How to Turn a Garden Shed into a Chicken Coop
With record breaking, sky high egg prices and a general trend toward homesteading-inspired hobbies, many people who never would have expected to be interested in raising chickens are looking into adding a coop to their property. If building a chicken coop sounds a little daunting, consider ordering a small garden shed that can be transformed into a coop rather than starting from scratch.
Our garden sheds can be a great solution. Delivered ready to be assembled, all you will have to do is transform the interior and add a couple of features to make it into a luxury chicken coop your hens will love. Contact us any time to learn more about the types of sheds we build and how you can customize one to suit your plans.
Chicken coops should have a solid floor to protect them from predators, but the basic flooring that is standard with our garden sheds should be sufficient. If you want to add another type of flooring on top, you can, but there is no reason to unless you prefer the aesthetic.
You will need a small entrance low to the ground for the chickens to enter and exit, either attached to a chicken run or to allow them to free range on your property. A small hole will suffice, but you will want to make sure you can securely cover it at night to protect from foxes, raccoons, and other predators. Some people prefer the look of a ramp and small latching door on the outside, which is both attractive and practical.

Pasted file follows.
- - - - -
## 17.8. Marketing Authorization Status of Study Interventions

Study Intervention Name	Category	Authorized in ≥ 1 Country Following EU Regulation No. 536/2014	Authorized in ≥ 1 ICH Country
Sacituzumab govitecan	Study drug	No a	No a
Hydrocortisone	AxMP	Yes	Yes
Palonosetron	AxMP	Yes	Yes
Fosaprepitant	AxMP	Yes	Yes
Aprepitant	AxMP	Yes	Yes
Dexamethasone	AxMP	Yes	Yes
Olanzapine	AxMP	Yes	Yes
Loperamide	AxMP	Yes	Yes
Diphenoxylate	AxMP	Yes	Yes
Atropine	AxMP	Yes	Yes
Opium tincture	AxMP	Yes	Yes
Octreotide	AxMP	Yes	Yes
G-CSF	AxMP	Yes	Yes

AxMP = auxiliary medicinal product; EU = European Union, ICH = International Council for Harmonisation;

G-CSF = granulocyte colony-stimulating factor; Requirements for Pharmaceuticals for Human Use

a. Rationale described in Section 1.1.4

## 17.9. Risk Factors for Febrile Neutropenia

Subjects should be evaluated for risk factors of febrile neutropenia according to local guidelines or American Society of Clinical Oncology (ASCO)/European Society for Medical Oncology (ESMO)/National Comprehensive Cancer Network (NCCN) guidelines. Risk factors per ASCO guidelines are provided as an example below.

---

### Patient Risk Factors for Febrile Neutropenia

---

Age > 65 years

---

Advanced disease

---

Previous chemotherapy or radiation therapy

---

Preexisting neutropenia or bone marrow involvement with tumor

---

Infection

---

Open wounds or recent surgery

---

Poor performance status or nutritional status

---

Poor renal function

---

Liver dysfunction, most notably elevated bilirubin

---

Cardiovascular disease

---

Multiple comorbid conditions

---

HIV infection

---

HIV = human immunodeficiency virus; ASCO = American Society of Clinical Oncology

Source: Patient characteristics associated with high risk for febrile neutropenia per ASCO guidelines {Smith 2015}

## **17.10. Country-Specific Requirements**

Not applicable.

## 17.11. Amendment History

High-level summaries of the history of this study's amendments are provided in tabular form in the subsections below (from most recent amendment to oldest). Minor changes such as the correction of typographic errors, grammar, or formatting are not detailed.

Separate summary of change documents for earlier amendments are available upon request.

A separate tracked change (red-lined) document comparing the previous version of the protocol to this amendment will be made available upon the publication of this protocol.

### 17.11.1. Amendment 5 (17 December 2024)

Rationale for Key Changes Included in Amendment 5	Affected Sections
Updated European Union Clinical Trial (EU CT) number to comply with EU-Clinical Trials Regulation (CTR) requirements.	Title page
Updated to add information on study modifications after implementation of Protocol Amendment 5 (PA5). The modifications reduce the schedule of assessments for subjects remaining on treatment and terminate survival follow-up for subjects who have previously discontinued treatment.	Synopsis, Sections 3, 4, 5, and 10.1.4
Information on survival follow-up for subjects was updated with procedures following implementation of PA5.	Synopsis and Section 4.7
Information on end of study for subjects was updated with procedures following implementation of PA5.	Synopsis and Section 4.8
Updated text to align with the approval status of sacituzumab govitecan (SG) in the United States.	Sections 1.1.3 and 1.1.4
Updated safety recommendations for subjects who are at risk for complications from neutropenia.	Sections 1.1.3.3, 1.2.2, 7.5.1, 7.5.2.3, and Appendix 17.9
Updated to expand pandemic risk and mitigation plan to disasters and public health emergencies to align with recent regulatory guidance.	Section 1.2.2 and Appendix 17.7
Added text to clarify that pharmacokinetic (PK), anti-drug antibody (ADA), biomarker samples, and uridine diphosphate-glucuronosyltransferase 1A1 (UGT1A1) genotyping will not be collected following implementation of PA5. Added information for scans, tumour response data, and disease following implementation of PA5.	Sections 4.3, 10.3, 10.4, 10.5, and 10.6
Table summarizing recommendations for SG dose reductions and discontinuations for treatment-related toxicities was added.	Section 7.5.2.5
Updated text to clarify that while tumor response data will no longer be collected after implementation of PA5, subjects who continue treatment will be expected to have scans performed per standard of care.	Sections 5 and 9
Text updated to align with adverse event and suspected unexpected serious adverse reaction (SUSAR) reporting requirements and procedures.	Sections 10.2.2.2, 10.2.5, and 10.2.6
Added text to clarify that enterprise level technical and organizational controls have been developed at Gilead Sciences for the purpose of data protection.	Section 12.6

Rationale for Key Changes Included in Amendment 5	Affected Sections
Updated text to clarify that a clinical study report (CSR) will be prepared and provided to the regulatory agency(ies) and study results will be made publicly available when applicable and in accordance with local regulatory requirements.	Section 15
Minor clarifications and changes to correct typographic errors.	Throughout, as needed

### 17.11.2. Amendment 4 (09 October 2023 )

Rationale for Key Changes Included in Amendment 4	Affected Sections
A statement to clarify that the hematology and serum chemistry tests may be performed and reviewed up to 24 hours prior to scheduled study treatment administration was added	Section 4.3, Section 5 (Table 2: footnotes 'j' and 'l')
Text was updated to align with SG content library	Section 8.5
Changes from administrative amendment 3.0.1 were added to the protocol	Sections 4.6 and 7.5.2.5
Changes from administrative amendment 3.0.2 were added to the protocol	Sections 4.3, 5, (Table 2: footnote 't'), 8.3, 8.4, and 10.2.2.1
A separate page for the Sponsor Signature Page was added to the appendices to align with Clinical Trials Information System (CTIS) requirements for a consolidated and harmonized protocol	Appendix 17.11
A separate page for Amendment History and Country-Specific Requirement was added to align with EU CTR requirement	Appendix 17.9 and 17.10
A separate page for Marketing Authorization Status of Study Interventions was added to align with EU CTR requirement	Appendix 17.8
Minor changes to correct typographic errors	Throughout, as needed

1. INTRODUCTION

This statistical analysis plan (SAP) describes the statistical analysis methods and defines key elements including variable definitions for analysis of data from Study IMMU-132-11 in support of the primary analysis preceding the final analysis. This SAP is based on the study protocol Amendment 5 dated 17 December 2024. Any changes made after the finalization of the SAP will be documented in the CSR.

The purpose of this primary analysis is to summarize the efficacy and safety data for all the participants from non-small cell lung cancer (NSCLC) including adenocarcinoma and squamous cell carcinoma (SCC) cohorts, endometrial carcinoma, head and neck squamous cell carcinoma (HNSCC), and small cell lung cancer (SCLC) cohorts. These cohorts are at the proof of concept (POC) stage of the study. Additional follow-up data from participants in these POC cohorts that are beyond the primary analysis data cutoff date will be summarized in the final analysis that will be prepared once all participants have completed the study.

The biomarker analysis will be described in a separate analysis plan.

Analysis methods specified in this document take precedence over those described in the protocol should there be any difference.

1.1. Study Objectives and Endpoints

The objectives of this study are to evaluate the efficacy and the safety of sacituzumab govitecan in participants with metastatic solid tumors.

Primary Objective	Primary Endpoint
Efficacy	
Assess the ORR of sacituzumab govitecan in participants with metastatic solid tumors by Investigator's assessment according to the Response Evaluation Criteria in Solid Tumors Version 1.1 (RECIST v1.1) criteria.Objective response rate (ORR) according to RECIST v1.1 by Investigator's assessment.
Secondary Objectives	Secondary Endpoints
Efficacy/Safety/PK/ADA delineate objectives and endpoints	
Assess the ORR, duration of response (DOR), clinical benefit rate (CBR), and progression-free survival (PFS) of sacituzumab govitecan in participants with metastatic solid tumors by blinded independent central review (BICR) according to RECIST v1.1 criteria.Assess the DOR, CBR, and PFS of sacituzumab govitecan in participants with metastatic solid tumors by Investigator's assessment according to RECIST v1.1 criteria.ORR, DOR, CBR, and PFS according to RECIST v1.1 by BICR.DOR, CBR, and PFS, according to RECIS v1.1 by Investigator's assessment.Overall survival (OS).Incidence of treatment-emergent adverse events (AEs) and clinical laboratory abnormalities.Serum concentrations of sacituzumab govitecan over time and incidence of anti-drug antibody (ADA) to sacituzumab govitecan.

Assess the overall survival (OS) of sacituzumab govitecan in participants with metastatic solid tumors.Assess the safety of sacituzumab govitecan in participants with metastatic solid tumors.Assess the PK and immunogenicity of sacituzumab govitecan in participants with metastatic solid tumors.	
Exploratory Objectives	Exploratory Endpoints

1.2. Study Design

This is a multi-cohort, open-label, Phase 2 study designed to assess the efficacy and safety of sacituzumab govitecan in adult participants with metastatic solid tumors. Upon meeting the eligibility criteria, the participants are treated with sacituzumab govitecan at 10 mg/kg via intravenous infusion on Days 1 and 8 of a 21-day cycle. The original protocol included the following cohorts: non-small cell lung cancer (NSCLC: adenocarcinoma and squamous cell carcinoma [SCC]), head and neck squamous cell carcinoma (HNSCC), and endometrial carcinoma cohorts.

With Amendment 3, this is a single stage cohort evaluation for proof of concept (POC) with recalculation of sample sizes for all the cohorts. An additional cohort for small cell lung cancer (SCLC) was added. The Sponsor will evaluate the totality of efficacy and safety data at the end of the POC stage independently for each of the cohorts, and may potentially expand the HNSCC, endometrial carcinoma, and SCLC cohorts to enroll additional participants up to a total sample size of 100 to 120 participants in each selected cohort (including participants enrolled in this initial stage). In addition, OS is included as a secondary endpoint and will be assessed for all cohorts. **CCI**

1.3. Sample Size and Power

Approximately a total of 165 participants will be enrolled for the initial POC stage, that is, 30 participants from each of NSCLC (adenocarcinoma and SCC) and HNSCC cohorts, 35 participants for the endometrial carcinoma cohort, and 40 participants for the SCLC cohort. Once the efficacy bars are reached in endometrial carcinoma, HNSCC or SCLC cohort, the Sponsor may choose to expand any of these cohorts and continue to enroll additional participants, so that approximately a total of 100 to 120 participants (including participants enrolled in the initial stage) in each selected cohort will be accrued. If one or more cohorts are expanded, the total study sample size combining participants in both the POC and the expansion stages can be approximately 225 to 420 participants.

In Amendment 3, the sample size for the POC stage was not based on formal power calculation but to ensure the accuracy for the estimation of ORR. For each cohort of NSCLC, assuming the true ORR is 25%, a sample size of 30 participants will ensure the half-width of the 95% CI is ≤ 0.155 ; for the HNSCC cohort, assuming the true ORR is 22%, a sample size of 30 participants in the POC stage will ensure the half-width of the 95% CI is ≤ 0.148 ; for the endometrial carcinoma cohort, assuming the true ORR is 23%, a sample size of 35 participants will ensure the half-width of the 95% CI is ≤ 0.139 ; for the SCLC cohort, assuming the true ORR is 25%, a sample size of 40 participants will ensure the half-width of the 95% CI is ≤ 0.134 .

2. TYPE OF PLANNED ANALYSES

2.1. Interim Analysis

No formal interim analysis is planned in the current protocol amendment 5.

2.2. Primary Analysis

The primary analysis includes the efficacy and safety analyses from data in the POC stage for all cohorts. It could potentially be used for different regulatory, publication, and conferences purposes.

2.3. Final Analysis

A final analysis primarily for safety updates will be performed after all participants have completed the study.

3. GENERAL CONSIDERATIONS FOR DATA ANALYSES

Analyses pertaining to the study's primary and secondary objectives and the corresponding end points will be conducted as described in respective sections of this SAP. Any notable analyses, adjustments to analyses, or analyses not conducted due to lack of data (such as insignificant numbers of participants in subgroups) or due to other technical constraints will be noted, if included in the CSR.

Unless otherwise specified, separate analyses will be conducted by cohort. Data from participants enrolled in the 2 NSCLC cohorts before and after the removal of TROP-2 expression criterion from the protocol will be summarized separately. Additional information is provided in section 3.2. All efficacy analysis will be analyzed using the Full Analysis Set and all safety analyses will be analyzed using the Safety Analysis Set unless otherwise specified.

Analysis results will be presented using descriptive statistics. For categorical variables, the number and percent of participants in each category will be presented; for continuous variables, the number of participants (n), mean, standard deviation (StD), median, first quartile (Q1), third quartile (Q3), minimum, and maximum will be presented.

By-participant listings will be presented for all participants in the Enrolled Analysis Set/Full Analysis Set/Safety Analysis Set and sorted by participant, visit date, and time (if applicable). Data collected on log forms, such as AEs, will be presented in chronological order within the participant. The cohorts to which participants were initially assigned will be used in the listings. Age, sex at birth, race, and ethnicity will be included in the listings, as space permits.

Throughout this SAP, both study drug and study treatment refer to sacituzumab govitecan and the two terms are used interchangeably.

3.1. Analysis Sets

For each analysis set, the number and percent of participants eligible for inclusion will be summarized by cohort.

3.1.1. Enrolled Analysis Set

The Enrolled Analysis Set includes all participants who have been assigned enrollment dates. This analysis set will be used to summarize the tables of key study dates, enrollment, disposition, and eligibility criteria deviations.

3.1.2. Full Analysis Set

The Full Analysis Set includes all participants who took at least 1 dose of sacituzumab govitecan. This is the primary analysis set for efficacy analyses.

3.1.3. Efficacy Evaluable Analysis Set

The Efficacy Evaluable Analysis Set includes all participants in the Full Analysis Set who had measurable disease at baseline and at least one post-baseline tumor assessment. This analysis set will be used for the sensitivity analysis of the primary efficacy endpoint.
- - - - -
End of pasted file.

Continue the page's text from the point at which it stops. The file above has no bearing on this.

Being able to enter the coop yourself is helpful for collecting eggs, cleaning, or addressing any problems with the hens. While not essential to have a chicken coop that is large enough to walk in, a garden shed provides this convenient perk. The door should fully latch in a way that predators, especially raccoons with their opposable thumbs, cannot open. A spring loaded eye hook latch or deadbolt secured with a carabiner should do the trick.
Now that the basic entrances have been established, it’s time to plan out the chicken’s amenities. Nesting boxes should be about 12″ x 12″ and be filled with soft bedding, comfortable enough for each hen to relax in and lay their eggs. These nesting boxes can be set on the ground, or lifted to make gathering eggs easier. Faux eggs can be placed inside each one, on top of soft bedding like pine shavings or straw, to entice the hens to lay theirs in the same place.
To avoid having your chickens sleep in their nesting boxes (which can result in a variety of problems), install roosting bars. Chickens naturally sleep on the highest surface available, so installing shelves around the top of the garden shed will entice them to roost there instead of in the nesting boxes. Install the roosting bars in a staggered design, or even build them as a ladder, so that the chickens can easily hop form one of the next and find their own space.
Adequate ventilation is essential in a chicken coop so that fresh air can carry ammonia fumes from the chicken coop out rather than trapping them in with the birds. Open windows and vents in the shed are enough to keep things fresh.
Ready to order your garden shed? Contact us any time.